Built your house from the ground up? Your list includes the cost of the land, all materials and any money you paid to contractors and their laborers plus architect fees. If you swung a hammer yourself, tough luck: Your hard work counts for nothing in the eyes of the eyes of the I.R.S. Ditto your friends who pushed up walls in exchange for pizza and beer.

If you live in a condominium or cooperative building or a community with homeowners’ association fees, some of your monthly charges and many of your special assessments may also count. Ask the managing agent about this, and require the building or community’s accountant to offer this per capita figure each year in a format that allows you to file it away and keep it.

The catch here is that you need receipts for every one of these things. Nobody tells you this at the closing table. Or if they do, you don’t hear it because you’re freaking out about the cost of your home or too excited to go check out tile samples after signing 100 closing documents. Sober-minded individuals tend not to consider the possibility of a big gain at some later date, either. After all, you’re not supposed to think of a home as an investment, even if the I.R.S. does in this particular context.

But you do need to keep the paperwork, long after you have discarded your older tax returns. The website even reminds us all that certain thermal receipts will fade away over time. It’s best to photocopy them or take digital photos and put them away somewhere in the cloud.

Because we are talking about taxes here, there will be exceptions, carveouts and exceptions to the carveouts issued in I.R.S. private letter rulings and whatnot. If you fall into any of the following categories, it’s probably best to consult a tax professional: widows or widowers, members of the military, newly remarried couples who already have homes, people who have moved for job transfers, nursing home residents who have kept the homes they used to live in, people who sold a home before 1997 and rolled their capital gain over into the home they live in now and people who rebuilt after a fire, flood or other similar event.

Ditto if you inherited the home or got it as a gift and also if you rented it out at any point or used it for business. People who received the first-time home buyer’s credit in 2008 should also dig deeper.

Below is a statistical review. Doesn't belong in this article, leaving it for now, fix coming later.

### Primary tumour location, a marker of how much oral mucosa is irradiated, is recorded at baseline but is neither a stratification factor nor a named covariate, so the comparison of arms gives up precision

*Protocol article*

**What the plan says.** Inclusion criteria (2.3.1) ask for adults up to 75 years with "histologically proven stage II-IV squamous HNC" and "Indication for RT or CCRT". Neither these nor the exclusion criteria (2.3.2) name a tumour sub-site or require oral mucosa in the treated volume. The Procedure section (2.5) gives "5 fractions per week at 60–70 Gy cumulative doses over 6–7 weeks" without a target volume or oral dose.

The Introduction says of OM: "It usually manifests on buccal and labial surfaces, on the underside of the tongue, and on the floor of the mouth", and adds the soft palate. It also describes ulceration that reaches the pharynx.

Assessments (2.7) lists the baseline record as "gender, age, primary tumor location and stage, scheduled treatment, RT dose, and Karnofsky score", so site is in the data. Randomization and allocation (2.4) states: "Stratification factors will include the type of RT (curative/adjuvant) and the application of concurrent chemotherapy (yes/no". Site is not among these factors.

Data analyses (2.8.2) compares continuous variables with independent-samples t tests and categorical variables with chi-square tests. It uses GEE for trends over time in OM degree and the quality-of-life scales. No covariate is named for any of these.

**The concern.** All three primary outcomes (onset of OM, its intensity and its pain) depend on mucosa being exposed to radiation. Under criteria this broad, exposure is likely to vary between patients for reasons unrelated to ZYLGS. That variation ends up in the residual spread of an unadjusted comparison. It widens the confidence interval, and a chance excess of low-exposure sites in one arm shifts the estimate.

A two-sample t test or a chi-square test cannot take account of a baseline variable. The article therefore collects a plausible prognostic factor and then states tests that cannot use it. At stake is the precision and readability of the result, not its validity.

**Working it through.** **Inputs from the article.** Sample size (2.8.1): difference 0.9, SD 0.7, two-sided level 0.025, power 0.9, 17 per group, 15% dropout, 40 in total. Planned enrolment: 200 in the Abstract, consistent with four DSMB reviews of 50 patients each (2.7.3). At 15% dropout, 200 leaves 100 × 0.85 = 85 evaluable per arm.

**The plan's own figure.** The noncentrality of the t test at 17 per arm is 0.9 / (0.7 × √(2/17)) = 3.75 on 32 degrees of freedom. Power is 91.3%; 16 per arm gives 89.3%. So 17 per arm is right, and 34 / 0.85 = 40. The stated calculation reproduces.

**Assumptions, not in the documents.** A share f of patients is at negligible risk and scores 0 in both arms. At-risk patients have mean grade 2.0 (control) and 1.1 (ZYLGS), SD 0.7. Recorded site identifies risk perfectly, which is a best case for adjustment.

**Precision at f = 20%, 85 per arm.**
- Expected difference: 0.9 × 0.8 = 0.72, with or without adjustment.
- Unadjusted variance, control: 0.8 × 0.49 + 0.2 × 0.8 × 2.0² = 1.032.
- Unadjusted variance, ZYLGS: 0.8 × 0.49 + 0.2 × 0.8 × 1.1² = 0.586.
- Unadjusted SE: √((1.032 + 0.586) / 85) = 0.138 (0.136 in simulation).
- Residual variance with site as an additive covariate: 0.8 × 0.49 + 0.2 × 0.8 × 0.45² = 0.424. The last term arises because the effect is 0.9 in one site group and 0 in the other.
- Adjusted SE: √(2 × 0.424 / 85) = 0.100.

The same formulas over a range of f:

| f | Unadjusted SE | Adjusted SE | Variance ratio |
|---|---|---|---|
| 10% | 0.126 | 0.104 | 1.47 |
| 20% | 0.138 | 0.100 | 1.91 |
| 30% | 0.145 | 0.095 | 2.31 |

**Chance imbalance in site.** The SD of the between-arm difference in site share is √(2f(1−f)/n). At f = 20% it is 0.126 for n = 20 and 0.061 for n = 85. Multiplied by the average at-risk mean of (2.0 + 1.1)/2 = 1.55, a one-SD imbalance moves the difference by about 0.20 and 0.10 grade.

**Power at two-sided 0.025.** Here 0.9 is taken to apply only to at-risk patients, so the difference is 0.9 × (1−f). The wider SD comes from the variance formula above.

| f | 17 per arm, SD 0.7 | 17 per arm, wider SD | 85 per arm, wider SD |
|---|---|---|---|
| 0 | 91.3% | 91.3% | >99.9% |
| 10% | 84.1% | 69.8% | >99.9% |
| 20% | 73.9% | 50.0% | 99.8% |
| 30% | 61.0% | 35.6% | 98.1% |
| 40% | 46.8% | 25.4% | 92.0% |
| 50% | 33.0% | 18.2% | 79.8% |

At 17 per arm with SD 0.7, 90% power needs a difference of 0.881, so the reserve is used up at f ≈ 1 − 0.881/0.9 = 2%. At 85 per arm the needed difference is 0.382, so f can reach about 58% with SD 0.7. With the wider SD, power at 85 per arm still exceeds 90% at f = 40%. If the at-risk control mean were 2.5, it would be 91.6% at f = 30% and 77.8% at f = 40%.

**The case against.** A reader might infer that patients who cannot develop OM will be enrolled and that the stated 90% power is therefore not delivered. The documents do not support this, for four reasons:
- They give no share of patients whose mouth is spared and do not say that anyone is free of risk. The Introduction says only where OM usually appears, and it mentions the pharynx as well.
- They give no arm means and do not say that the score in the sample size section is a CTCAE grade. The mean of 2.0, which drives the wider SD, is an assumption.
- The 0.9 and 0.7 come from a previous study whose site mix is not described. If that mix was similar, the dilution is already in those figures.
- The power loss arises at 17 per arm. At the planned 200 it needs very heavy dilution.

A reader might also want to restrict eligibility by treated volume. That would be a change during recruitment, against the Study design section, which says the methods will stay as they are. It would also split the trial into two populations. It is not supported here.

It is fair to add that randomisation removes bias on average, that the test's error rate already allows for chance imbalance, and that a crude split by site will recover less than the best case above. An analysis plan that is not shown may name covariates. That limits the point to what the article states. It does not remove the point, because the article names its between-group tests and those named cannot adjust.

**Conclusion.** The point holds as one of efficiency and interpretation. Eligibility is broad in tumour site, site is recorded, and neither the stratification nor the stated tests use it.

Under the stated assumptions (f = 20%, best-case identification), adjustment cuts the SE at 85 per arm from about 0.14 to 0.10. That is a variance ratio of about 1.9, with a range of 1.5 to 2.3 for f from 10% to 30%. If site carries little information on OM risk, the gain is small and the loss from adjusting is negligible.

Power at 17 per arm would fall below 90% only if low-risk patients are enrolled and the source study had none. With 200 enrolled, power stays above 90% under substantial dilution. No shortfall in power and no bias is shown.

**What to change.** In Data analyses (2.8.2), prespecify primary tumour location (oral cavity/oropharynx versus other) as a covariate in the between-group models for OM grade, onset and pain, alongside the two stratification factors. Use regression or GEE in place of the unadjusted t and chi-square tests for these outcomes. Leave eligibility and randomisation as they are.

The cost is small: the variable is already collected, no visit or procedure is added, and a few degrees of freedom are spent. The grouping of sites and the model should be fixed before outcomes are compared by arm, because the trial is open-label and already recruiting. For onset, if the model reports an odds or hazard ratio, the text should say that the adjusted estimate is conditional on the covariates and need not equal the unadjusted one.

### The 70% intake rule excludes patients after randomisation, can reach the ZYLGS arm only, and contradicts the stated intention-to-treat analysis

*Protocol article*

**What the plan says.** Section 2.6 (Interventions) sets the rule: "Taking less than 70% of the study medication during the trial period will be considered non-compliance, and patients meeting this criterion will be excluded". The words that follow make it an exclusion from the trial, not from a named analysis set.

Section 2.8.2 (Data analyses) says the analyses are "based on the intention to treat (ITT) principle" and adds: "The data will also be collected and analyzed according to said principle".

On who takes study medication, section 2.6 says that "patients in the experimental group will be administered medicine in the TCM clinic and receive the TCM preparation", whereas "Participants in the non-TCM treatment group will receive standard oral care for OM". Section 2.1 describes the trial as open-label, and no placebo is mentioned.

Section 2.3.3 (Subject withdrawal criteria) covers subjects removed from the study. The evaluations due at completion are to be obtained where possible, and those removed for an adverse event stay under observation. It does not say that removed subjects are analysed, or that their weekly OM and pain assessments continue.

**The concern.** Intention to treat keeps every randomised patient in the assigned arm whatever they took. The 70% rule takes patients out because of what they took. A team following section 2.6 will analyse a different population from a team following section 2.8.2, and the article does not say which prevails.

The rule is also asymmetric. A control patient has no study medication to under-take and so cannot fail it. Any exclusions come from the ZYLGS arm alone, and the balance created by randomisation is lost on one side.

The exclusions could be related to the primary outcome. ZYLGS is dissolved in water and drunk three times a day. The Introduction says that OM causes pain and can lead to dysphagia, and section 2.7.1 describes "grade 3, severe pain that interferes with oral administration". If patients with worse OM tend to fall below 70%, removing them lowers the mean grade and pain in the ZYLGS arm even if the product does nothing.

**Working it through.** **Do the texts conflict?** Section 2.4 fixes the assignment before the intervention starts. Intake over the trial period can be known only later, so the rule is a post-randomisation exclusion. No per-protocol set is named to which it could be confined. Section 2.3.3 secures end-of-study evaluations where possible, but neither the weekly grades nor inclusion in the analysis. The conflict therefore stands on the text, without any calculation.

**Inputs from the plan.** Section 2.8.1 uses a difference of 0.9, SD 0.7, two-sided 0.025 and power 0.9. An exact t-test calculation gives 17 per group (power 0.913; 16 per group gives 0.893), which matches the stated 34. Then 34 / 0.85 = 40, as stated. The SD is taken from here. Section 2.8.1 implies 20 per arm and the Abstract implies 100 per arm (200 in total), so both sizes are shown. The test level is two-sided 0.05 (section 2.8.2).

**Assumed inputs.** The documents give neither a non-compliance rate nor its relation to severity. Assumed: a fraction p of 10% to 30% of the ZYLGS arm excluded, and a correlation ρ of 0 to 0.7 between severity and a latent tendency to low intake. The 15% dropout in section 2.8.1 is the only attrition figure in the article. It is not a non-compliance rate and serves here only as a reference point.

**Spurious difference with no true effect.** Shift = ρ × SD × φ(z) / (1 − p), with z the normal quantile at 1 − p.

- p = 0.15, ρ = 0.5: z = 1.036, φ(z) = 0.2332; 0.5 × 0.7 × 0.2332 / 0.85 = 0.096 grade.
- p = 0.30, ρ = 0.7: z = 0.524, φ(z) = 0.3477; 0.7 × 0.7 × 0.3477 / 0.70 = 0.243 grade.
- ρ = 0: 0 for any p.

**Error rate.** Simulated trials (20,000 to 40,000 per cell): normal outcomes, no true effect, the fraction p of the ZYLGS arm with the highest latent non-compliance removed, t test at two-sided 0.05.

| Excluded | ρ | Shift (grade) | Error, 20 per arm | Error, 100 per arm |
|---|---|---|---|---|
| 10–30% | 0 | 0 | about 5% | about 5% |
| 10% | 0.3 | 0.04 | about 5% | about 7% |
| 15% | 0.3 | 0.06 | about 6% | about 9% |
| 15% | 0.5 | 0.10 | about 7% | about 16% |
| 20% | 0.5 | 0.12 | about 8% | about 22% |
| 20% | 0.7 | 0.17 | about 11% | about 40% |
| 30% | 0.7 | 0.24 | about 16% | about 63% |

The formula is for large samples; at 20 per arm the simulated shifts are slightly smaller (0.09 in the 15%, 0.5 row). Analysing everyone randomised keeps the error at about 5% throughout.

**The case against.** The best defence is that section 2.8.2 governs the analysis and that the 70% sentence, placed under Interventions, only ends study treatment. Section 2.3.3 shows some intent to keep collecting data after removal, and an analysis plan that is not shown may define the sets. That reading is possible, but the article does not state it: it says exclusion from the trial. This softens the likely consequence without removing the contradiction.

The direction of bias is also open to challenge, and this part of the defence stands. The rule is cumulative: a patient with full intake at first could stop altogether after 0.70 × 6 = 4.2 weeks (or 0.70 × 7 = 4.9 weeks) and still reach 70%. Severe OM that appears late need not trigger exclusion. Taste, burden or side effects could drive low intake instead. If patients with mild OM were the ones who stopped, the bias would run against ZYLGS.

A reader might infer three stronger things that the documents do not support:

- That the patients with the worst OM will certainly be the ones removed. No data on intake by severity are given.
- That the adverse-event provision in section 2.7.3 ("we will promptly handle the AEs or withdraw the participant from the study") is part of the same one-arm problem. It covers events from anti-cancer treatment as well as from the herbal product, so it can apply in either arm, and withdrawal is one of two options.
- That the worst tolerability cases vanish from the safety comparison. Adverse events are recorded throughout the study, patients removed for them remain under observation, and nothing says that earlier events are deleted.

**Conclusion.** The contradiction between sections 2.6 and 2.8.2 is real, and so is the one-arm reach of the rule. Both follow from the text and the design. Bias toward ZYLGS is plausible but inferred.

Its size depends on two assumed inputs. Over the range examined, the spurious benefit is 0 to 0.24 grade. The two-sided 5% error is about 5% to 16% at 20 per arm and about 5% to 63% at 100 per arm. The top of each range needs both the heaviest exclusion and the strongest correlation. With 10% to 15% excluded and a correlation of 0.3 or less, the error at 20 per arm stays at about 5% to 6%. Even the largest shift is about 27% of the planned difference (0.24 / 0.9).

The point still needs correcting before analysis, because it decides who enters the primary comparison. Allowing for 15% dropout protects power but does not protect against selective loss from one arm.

A few other quirks that can help or hurt. If you have a capital loss in your past, you can use it to offset the gain you may receive from your home. Jean-Luc Bourdon, a certified public accountant with a personal finance specialization at BrightPath Wealth Planning in Santa Barbara, Calif., told me about a client who panicked in 2008 and sold investments at a large loss. Later, when he sold his home for a large gain, he was able to offset the gain with the losses he took in the stock market.

Eva Rosenberg, an enrolled agent who maintains the site, warns of a common problem she sees in states like New York and California, where prices have risen a fair bit. People borrow against their homes, spending the money and draining the equity. Then, when they sell and receive, say, $50,000 after repaying their mortgage and home equity loans, they think that’s their capital gain. But it isn’t, and sometimes their tax bill is actually much higher than that $50,000.

So could the rules change, or might lawmakers at least index the $250,000 and $500,000 figures to inflation? It could happen, most likely in a Republican administration. But it’s the sort of thing that only benefits the truly lucky.

I was tempted to use the word rich in the previous sentence, but Mr. Bourdon told me not to. “It isn’t true anymore,” he said. “If you’ve owned nearly any home here in Santa Barbara long enough, you could have a taxable gain on your home.”

If nothing else changes, his assessment will be increasingly accurate in many other areas of the country as well.

Screen Shot 2015-06-16 at 11.21.31 AM

Published by